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Column: Spring has Sprung

It is officially spring — "a time of growth and renewal." Indeed, it seems this year that growth and renewal are upon us almost before we are ready. Normal April Cherry blossoms are already at their peak, and will likely be gone before the Cherry Blossom Festival in Washington even begins. So much for my wonderful Groupon discount tickets for a Cherry Blossom Potomac Cruise next week. Now, when we take the cruise with visiting friends from Brazil, we’ll be able to point out to them where the cherry trees once bloomed along the Potomac.

But, we are enjoying the visual renewal all around us in Reston. People are getting in sync with the accelerated pace of the manifestations of early warming. As we walk Mr. Angus (our Scottie) around Lake Anne, people stop us and ask, "when is the Reston Farmers Market going to open?" The implied question seems to be—will it be this Saturday or next? They are disappointed when we reply, "It will open on May 5th." It’s true--even with the early warmth, the strawberries are still about six weeks away.

Some neighbors are beginning to fear an early onset of real summer heat. For many living around Lake Anne, they are particularly sensitive to heat because of their antiquated, many would say failing, chilled water air conditioning system dating back to the construction of Reston’s first settlement. The system’s users, hostages to a corporate monopoly called RELAC (Reston-Lake Anne Air Conditioning), receive varying degrees of cooled air at wildly varying costs. I say "hostages" because Reston’s own covenants bar those served by RELAC from using alternative A/C. When it began, RELAC was a competitive innovation providing cooling without noisy A/C units disturbing lakeside tranquility. Forty-five years later, the cooling for many is ineffective, even unhealthy because of the dampness of the air circulated in homes. In fact, neighbors with health problems are envied—for they can be freed, granted an exception so they can buy real A/C.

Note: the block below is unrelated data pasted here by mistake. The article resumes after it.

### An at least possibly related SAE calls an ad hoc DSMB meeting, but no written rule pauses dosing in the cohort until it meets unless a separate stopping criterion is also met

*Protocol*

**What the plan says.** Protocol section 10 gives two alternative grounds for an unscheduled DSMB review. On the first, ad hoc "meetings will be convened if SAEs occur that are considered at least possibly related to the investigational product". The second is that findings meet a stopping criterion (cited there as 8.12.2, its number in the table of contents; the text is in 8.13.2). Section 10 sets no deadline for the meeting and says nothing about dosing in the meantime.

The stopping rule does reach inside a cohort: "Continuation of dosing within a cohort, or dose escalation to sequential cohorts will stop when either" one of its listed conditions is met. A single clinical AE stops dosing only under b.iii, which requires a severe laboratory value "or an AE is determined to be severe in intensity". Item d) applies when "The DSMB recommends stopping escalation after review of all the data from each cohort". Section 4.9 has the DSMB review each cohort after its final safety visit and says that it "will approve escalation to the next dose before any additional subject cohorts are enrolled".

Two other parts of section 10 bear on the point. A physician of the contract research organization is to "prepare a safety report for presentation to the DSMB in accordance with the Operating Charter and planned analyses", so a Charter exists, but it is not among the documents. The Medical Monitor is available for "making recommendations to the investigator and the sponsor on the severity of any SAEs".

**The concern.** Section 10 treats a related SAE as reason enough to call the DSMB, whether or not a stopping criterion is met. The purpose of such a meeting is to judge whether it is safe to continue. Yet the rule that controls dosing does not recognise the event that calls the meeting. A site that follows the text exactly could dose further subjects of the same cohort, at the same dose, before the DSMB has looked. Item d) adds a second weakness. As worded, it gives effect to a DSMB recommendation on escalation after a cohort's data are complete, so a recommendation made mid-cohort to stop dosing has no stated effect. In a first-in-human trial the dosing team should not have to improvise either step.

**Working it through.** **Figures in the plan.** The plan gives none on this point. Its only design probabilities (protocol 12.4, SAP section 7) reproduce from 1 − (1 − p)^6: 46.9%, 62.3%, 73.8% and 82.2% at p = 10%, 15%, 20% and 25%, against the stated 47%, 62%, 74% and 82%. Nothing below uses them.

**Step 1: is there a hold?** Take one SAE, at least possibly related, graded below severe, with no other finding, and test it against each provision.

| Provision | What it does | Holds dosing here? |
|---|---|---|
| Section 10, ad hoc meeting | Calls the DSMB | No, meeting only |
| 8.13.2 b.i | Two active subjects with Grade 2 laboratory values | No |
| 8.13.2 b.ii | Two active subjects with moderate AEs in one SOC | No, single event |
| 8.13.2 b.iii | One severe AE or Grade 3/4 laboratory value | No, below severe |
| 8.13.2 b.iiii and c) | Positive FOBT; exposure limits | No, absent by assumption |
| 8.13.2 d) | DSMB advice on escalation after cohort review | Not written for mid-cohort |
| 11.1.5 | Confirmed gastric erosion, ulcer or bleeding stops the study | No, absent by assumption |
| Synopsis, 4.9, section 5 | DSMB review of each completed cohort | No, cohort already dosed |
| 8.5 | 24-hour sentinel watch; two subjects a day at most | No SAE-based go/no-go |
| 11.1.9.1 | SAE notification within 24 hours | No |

Renewal that goes way beyond spring, i.e., major redevelopment, now seems just around the corner for Lake Anne. With the prospect of Metro arriving at nearby Wiehle Avenue next year, there is suddenly lively developers’ (30+) response to Fairfax County’s recent Request for Proposals to redevelop the affordable Crescent Apartments and, in fact, all of the properties along the arc of North Shore Drive extending from the Heron House apartment tower (next to my house) to the Lake Anne Fellowship House and all the way to the former Good Shepherd Lutheran Church, now Buddhist Temple site. There is a sudden disturbance in the force (the market). This time it is for real and in sight. More later.